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How to prevent frozen pipes and bursts

(Updated December 17)

Each year, extreme winter weather and blast of Arctic air send temperatures plunging for prolonged periods in the UK. Subsequently, thousands of holiday homes are exposed to the risk of frozen and burst pipes.

Damage caused by the escape of water is a bigger risk than fire or burglary. The average escape of water insurance claim is an estimated £25,000, however, six-figure repair bills for water damage to the buildings, contents and drying out is not uncommon. Claims are also on the increase. Data from the ABI (The Association of British Insurers) found that in the first nine months of 2017, domestic escape of water claims cost £483m, up 24% compared to the same period in 2014.

If you’ve never suffered a burst pipe, then trust us, it’s not an experience that you’ll want to go through. Holiday cottage owners have a responsibility to take reasonable steps to prevent frozen or burst pipes and maintain the property in a good state of repair. After all, “prevention is the best cure”!

Why do pipes burst in winter?

Burst pipes are caused by water in them freezing and expanding. This increase in pressure causes the pipe to rupture.

The complete guide on how to prevent frozen pipes at holiday homes

In the following guide you will learn:

  • How to prevent pipes from freezing
  • Should you leave the heating on or turn the water off?
  • What temperature to leave an empty house in the winter to avoid pipes freezing
  • How to keep your boiler in check
  • Other winter precautions to protect your holiday home

Burst pipe claims can be mitigated or prevented by following these simple tips…

Turn your water off


If you are leaving your home unoccupied then turn off the water supply at the main stop cock. In one day, the equivalent of 48 bathtubs (9600 litres) can escape from a burst pipe. This can be reduced significantly be turning the water off. Limiting the amount of water that can escape means you will return to dry home and not a sodden mess.

Know where your stop cock is located (it’s usually located somewhere on the ground floor, underneath the kitchen sink), as you don’t want running around trying to locate it when water is gushing through the ceiling. Test you can turn the water off/on regularly. It’s essential that your property manager, cleaner and guests also have clear instructions on the location of your stop cock in the event of an emergency.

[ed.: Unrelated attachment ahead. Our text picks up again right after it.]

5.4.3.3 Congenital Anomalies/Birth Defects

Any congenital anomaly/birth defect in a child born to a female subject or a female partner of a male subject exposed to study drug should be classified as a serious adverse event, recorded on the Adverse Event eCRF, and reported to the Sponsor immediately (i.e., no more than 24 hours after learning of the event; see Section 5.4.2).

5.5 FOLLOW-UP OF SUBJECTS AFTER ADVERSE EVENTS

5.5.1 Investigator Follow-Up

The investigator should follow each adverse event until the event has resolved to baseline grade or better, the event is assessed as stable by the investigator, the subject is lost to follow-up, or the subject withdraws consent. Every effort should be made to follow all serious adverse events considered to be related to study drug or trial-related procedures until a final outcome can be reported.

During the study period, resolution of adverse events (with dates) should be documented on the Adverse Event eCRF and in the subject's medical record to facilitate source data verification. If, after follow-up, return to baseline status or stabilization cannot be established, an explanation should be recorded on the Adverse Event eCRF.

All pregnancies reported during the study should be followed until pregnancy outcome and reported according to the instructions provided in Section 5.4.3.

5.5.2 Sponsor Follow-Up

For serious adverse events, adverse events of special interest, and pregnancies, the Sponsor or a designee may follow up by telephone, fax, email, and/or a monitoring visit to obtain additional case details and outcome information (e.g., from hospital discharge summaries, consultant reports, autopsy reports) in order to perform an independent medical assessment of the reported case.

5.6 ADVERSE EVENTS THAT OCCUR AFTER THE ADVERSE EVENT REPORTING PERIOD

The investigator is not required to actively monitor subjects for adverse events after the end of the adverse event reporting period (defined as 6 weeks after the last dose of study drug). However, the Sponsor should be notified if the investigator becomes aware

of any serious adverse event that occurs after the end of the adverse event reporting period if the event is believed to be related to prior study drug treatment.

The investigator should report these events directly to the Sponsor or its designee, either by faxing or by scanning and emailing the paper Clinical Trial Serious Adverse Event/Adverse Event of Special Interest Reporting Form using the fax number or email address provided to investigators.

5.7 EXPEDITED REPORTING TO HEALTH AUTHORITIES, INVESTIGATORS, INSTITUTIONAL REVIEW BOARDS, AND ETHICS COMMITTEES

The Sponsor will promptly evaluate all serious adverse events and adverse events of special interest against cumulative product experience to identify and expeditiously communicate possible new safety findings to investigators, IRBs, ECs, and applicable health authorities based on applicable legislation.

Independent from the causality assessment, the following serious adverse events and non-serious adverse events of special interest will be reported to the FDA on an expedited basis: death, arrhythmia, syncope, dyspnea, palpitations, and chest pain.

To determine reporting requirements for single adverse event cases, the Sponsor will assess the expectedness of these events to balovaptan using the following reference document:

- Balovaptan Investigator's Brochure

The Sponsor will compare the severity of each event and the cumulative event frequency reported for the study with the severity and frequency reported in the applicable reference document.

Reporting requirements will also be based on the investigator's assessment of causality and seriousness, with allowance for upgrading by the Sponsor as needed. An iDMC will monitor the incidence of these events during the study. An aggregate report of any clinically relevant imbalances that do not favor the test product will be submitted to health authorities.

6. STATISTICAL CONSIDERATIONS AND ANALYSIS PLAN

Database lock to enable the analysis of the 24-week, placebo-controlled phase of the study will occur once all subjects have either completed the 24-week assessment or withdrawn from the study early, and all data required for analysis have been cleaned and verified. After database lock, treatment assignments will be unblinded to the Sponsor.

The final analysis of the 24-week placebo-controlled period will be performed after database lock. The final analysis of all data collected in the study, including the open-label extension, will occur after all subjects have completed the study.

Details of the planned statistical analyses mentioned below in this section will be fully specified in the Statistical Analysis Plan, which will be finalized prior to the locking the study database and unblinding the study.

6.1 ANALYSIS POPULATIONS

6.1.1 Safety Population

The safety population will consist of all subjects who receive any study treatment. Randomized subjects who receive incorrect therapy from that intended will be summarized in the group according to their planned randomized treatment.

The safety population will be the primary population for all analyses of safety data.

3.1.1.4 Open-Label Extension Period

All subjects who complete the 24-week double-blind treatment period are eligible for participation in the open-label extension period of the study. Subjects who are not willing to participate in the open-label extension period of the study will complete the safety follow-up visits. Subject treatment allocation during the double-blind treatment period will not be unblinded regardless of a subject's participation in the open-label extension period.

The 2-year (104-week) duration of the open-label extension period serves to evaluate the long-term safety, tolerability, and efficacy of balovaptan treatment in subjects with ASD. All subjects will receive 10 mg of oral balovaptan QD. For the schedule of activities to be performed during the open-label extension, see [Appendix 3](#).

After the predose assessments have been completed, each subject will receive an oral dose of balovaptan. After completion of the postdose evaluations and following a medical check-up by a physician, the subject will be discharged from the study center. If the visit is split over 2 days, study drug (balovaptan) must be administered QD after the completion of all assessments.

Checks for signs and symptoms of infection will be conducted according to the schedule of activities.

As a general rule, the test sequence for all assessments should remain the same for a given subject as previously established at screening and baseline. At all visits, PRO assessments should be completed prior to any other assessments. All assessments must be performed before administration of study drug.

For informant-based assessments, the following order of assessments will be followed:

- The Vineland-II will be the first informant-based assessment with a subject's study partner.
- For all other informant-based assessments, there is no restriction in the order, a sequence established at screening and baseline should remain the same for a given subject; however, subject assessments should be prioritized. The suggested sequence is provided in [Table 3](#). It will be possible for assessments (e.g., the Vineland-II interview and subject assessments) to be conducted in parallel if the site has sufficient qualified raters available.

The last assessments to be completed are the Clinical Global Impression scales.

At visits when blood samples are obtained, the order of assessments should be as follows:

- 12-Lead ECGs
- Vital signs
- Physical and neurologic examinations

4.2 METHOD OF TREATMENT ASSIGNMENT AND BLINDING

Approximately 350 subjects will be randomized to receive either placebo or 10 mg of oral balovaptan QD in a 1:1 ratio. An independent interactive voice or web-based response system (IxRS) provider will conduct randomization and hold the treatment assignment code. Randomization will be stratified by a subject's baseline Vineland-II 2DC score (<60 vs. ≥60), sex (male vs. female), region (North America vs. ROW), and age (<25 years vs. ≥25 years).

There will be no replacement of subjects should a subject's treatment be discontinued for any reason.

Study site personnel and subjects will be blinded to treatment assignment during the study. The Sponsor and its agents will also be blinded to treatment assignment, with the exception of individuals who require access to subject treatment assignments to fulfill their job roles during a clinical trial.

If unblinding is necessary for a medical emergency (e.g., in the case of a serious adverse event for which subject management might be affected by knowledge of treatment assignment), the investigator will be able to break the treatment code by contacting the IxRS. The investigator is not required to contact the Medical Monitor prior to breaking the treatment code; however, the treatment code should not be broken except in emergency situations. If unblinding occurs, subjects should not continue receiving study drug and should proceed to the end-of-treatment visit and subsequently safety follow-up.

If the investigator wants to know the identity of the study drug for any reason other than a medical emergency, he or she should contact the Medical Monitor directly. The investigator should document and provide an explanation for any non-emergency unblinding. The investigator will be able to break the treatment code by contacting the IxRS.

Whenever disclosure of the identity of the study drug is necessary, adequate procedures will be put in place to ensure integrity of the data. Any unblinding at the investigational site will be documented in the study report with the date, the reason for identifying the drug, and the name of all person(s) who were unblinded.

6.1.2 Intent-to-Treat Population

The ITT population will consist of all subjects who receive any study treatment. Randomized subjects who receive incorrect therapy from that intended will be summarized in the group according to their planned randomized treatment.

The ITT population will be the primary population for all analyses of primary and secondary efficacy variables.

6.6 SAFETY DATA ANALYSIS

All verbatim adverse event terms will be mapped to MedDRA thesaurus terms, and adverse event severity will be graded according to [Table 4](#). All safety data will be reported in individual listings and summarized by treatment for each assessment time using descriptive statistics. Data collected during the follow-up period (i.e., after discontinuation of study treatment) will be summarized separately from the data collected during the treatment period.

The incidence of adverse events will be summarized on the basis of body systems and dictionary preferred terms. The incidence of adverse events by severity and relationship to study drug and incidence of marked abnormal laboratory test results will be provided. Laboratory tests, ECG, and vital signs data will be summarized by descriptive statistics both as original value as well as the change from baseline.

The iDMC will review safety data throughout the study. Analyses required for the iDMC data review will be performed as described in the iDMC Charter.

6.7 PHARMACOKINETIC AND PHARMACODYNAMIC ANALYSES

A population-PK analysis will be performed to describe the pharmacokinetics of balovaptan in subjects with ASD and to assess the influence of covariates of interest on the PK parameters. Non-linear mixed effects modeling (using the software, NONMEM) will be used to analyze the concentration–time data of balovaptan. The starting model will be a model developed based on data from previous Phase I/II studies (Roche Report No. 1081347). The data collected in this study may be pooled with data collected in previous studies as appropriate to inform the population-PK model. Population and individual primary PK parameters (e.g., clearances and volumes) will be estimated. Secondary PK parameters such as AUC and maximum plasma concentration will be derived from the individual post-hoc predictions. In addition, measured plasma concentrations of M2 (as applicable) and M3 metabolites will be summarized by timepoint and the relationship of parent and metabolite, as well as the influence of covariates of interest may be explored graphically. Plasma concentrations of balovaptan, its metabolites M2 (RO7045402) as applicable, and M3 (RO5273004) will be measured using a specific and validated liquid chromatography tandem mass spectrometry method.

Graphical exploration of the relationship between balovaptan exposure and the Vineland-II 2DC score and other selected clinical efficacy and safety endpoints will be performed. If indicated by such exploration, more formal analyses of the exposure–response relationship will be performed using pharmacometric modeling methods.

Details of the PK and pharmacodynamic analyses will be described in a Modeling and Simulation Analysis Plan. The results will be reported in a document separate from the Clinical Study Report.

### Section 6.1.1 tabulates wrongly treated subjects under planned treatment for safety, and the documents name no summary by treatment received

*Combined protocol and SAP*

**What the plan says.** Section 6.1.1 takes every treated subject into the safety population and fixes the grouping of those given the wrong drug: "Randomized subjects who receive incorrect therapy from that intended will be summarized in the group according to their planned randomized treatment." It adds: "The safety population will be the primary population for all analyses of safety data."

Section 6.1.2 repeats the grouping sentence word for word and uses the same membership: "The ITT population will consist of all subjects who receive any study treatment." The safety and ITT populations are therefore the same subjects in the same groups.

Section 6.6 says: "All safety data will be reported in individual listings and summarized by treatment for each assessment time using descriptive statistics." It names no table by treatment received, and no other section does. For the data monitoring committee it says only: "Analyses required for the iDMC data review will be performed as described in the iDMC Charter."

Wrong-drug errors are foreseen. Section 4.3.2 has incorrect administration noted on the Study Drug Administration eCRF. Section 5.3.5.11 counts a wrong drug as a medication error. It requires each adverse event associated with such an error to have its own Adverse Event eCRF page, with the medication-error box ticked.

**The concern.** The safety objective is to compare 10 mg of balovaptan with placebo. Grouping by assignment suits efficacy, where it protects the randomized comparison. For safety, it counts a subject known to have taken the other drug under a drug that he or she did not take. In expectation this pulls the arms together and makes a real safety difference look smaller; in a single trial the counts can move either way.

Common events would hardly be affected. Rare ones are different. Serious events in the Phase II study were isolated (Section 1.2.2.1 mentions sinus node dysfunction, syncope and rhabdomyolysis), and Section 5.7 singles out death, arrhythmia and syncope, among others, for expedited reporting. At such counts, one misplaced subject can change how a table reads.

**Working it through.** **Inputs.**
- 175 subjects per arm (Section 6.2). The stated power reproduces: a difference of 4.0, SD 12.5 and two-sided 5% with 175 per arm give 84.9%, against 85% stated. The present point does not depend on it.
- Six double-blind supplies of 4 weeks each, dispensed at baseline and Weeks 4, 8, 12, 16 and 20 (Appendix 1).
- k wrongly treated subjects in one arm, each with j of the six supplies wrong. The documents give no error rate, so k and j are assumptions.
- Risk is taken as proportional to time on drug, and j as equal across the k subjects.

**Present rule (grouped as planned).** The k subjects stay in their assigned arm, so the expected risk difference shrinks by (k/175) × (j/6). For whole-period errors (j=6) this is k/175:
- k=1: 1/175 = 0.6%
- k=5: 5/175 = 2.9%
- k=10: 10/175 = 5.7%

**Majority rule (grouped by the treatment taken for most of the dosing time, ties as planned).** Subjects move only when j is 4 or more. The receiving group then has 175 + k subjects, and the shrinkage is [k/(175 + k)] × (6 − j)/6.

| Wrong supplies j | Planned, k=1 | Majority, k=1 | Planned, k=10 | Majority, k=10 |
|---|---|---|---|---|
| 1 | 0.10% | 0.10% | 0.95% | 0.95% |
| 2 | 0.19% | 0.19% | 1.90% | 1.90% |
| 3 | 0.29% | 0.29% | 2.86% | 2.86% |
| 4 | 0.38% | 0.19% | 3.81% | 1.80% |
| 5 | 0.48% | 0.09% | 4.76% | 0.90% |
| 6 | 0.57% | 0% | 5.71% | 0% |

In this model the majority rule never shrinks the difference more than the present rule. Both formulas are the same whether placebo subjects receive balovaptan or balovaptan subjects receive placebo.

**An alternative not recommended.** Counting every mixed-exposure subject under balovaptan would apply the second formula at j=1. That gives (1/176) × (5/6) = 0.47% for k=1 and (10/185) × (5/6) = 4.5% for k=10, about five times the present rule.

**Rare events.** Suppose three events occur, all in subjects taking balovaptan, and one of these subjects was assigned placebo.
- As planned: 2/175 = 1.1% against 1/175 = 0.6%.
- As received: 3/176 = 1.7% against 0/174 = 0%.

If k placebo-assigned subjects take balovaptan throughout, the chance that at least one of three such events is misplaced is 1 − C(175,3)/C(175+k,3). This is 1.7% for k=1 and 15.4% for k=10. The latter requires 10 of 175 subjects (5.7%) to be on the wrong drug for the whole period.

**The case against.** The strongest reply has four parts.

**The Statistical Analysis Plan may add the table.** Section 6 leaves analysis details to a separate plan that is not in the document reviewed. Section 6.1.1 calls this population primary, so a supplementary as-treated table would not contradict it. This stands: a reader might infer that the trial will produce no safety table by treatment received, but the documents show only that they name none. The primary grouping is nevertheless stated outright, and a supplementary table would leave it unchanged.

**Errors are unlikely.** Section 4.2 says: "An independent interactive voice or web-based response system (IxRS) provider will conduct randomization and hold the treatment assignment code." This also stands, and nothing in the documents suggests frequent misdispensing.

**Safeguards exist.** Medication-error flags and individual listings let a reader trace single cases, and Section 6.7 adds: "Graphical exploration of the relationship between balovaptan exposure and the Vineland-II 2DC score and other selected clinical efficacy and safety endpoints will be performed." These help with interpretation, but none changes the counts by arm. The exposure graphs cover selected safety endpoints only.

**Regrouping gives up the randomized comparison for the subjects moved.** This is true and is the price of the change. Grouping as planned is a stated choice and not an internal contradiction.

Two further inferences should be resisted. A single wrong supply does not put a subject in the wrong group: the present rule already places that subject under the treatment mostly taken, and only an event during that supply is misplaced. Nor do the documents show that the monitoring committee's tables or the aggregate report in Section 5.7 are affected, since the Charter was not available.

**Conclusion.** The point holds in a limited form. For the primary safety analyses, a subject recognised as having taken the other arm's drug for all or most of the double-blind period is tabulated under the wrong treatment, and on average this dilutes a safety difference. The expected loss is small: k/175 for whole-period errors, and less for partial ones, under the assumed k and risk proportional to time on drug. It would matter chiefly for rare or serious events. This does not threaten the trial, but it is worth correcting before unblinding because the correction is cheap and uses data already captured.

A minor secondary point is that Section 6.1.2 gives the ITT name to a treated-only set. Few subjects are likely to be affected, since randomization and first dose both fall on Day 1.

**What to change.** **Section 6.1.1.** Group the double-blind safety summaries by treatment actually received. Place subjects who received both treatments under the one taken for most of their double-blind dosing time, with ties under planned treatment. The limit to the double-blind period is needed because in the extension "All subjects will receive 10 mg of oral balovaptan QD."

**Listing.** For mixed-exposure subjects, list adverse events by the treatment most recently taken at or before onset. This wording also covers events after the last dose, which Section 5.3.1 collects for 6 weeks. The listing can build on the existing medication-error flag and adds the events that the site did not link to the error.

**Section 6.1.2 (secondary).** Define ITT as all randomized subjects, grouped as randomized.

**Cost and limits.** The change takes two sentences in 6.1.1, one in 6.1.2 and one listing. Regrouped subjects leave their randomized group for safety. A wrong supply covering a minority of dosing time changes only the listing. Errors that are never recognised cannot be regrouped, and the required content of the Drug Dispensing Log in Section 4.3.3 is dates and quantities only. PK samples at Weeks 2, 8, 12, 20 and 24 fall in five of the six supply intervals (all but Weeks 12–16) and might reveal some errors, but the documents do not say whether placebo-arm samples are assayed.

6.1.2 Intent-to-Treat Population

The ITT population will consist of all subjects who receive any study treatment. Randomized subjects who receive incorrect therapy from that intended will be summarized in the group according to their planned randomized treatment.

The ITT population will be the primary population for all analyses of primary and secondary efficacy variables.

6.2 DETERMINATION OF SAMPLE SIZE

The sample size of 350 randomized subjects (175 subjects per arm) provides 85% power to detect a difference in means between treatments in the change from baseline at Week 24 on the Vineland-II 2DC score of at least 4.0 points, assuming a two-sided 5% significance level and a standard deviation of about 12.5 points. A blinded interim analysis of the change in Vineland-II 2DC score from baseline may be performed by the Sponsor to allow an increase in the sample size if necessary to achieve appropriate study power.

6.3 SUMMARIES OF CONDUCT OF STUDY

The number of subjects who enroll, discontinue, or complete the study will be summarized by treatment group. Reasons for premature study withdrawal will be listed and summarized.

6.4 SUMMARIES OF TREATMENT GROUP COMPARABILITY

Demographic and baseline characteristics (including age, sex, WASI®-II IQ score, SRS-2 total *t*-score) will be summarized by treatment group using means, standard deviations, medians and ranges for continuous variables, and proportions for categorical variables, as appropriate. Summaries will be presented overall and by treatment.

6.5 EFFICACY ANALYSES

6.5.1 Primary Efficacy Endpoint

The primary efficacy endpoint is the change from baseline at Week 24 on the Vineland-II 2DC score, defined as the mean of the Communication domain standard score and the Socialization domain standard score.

If you can’t turn off your water supply in an emergency using the internal stop cock, you may need to use the outside stop valve. It is usually located near to the boundary of your home/near your driveway.

Most modern heating systems can still operate with the mains water turned off, so you can still heat your home. A qualified plumber should be able to give you advice about this.

Leave the heating on


One of the main causes of frozen pipes is inadequate heating or switching the heating off completely when your holiday home is unoccupied during cold snaps. While this will save money in terms of fuel bills, it’s false economy. Your home will be exposed to sub-zero temperatures and the devastating consequences/expense of repairing damage should pipes burst.

Keeping the heating on means that water in pipes will remain at a constant temperature and should not get cold enough to freeze. It is recommended to leave the heating permanently on (at least 13 degrees C), especially during sub-zero temperatures.

Other considerations:

  • Electric storage heaters
    Some types of heating systems, such as storage heaters, do not provide a continuous level of heat that is sufficient to prevent pipes from freezing. By only having the heating on a timer, one hour in the morning and evening means pipes can still freeze as the property is not heated through.If this is the case, then turning off the main stopcock and draining down the water tank and pipes is essential during freezing temperatures.
  • Frost-stat/guards
    Using the “frost” setting (usually marked with a snowflake symbol) on your room thermostats may not keep pipes from freezing. If the frost-stat or room/radiator thermostats are set too low, then there is a risk that water pipes may already be frozen by the time the heating is triggered to come on.
  • Oil and LPG gas fuelled heating systems